Date of Award
Doctor of Philosophy
David Heathcote, Sergei Kuchin, Heather Owen, Charles Wimpee
In flowering plants, male reproductive cell differentiation, one of the most critical events in the early stage of sexual reproduction, occurs during anther development. In the model plant species Arabidopsis, anther development in each lobe results in the differentiation of five highly organized cell layers with unique identities, including the central male reproductive cells and four somatic cell layers. These features make the Arabidopsis anther an ideal system in which to investigate the mechanisms of cell fate determination and differentiation. Previous studies have demonstrated that a leucine-rich repeat receptor-like kinase (LRR-RLK), EXCESS MICROSPOROCYTES1 (EMS1/EXS1), plays an important role during Arabidopsis anther development. In this study, we provided both genetic and biochemical evidence showing that two additional LRR-RLKs, SERK1 and SERK2, are also involved in the regulation of anther cell development as co-receptors of EMS1.
In our genetic studies, based on a recently identified weak allele of EMS1, ems1-2, we first showed that EMS1 and SERK1/2 interact with each other genetically, as indicated by the sterile phenotype of ems1-2 serk1-1double mutant. We then showed that EMS1 and SERK1/2 function in the same genetic signaling pathway. The full function of EMS1 is dependent on SERK1/2 expression, which suggests that SERK1/2 may work as co-receptors of EMS1. We also used complementation experiments to show a partial functional redundancy between SERK1 and SERK2. Moreover, SERK1 seems to be more important functionally during Arabidopsis anther development due to its biochemical nature, as reflected by its stronger autophosphorylation level compared with SERK2 during the in vitro kinase assay.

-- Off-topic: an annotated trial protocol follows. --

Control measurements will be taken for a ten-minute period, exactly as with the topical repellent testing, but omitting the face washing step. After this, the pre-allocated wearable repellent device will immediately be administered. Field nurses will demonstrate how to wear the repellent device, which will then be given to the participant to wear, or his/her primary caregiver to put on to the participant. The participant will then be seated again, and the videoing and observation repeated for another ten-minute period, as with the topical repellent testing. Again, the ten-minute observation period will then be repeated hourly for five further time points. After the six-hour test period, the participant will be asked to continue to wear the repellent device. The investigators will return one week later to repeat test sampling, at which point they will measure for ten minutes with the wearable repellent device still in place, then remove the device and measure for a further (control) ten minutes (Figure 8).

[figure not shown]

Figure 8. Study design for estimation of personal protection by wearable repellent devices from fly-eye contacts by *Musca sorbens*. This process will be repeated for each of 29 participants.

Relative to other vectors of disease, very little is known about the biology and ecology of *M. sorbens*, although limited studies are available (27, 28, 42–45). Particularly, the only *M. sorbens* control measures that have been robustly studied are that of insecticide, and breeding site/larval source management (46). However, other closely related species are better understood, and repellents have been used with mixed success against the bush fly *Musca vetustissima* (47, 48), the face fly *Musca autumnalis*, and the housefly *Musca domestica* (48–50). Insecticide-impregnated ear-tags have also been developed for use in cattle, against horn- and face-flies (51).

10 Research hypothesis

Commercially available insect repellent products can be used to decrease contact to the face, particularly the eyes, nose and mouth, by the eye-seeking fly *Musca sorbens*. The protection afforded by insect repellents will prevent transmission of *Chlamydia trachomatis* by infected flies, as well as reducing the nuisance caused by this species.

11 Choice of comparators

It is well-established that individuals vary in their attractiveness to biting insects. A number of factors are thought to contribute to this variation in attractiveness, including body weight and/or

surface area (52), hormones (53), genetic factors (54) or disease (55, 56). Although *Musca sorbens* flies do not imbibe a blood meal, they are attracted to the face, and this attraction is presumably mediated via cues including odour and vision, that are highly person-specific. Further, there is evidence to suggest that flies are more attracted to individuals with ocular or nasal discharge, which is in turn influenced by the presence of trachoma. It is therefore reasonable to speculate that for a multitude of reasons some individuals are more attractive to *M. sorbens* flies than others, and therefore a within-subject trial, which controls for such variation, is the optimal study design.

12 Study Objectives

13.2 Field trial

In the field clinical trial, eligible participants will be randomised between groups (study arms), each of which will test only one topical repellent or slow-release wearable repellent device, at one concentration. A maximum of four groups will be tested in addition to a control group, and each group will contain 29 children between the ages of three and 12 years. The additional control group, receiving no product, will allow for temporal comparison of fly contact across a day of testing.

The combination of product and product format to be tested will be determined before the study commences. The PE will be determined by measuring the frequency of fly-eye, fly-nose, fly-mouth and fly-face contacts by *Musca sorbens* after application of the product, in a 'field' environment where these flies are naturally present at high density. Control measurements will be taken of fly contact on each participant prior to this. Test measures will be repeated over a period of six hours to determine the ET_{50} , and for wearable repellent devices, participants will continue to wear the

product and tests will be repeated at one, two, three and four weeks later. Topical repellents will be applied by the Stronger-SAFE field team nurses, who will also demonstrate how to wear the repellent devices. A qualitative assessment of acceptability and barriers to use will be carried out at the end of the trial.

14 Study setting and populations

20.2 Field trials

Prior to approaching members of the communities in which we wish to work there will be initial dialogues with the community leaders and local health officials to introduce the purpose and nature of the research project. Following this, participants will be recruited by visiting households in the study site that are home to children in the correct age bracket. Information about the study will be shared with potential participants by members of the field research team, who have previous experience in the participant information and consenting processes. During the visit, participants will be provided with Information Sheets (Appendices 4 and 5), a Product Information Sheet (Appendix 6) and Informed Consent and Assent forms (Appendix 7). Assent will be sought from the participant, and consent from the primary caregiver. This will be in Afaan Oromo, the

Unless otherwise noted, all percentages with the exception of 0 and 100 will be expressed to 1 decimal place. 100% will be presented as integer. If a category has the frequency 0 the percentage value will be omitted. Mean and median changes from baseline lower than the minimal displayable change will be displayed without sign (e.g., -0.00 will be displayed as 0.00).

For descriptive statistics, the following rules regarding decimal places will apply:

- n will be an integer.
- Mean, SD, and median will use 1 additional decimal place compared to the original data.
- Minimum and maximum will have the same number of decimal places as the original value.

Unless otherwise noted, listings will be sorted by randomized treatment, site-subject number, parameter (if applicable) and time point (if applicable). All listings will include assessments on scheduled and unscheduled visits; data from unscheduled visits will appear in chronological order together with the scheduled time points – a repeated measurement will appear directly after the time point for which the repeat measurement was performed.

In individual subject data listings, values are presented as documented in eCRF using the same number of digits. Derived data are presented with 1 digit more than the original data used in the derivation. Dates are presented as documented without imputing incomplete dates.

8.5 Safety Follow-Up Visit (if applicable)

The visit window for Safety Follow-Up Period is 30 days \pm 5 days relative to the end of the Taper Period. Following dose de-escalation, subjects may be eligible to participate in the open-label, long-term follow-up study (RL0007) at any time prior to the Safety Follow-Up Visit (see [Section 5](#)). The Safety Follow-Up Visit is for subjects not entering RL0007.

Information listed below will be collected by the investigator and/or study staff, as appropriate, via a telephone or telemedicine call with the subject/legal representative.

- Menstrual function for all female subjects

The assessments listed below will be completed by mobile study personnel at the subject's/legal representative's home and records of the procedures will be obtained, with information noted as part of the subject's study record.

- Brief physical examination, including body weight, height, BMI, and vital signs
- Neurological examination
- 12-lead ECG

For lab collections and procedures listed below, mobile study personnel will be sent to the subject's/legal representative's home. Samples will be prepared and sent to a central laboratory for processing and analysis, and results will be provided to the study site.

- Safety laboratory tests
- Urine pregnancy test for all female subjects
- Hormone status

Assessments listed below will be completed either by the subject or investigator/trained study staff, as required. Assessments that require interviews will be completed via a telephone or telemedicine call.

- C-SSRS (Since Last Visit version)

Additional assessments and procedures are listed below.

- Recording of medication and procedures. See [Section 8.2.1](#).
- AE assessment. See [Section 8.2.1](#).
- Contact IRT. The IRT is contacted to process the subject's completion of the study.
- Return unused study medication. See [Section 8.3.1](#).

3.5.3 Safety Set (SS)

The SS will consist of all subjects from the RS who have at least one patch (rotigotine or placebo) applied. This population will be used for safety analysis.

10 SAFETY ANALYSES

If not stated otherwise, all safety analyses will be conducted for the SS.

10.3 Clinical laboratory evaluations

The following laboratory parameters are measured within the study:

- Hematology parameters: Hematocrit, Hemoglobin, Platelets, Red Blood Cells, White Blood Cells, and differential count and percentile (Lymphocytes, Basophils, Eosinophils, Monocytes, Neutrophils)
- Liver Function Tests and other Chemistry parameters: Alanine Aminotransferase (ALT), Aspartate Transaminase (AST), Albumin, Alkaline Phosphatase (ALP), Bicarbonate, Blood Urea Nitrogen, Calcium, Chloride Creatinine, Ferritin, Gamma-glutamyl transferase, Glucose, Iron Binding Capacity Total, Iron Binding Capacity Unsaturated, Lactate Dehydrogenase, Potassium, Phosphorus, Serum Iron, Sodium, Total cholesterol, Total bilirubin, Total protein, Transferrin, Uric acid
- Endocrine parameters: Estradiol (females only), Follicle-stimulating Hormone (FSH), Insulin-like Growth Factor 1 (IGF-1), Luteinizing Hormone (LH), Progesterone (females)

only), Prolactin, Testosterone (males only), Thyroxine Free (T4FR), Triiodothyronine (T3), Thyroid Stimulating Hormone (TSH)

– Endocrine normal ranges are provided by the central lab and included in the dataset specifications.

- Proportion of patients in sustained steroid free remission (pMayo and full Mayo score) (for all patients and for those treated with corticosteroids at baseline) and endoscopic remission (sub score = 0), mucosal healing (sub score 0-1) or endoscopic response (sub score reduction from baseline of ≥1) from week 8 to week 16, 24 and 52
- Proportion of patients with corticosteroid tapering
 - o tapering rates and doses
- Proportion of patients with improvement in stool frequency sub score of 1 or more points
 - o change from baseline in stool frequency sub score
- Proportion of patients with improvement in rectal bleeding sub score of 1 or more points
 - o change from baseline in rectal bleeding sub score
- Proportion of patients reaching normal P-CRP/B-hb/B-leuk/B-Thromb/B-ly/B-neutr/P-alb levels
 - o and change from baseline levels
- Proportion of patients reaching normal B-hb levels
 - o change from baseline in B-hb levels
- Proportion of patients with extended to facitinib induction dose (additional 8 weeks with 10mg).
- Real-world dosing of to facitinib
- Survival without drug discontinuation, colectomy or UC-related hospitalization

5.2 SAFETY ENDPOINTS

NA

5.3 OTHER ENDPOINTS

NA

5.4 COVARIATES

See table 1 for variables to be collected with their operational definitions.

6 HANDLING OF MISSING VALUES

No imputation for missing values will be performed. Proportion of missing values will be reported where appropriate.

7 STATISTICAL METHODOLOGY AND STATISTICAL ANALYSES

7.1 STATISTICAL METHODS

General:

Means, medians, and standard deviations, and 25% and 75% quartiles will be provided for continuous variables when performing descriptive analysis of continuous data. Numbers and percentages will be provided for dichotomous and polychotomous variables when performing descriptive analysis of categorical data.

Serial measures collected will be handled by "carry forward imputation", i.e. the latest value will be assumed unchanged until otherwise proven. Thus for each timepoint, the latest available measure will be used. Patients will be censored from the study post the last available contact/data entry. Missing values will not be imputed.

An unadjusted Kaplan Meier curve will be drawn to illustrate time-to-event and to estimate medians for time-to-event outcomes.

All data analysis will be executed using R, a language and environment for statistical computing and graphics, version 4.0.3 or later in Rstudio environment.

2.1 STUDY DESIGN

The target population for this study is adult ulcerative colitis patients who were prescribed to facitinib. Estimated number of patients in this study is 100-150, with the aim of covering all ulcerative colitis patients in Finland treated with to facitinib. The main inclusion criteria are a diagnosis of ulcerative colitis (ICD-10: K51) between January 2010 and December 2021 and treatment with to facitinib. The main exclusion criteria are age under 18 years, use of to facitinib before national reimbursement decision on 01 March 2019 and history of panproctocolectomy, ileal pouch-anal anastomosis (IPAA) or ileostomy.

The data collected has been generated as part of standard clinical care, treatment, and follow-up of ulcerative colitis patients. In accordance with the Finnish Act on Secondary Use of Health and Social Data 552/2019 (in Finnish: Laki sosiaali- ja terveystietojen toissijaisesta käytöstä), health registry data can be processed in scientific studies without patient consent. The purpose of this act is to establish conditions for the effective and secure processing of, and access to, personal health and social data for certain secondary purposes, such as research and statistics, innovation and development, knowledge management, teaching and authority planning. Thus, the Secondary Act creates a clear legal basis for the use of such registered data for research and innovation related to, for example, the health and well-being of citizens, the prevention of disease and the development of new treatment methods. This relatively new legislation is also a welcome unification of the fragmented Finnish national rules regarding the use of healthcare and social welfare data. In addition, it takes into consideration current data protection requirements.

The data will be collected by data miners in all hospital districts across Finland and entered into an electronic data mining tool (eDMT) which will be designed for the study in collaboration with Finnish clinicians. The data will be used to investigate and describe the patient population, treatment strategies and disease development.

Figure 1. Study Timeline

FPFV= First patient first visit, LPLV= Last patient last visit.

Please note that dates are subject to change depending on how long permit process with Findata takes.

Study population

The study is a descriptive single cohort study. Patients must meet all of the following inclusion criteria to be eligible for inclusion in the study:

In biochemical studies focusing on SERK1 and EMS1, we showed that EMS1 specifically interacts with SERK1 in the bimolecular fluorescent complementation (BiFC) assays using Arabidopsis protoplasts. We also made truncated versions of EMS1 and SERK1 in order to narrow down the particular regions responsible for the interaction.
In addition, we demonstrated the significance of EMS1 phosphorylation during the interaction of EMS1 and SERK1. We showed that transphosphorylation between EMS1 and SERK1 enhanced the phosphorylation levels of both proteins. Also, multiple serines and threonines were detected as phosphorylation sites in our in vitro mapping effort within the kinase domain of EMS1.
In summary, this study provides both genetic and biochemical evidence suggesting that SERK1/2 regulate Arabidopsis anther cell development as co-receptors of EMS1. Phosphorylation of multiple serine/threonine residues in the EMS1 kinase domain is critical for the physiological function of EMS1.
Wang, Yao, "Arabidopsis SERK1 and 2 Regulate Anther Development as Co-Receptors of EMS1" (2013). Theses and Dissertations. 777.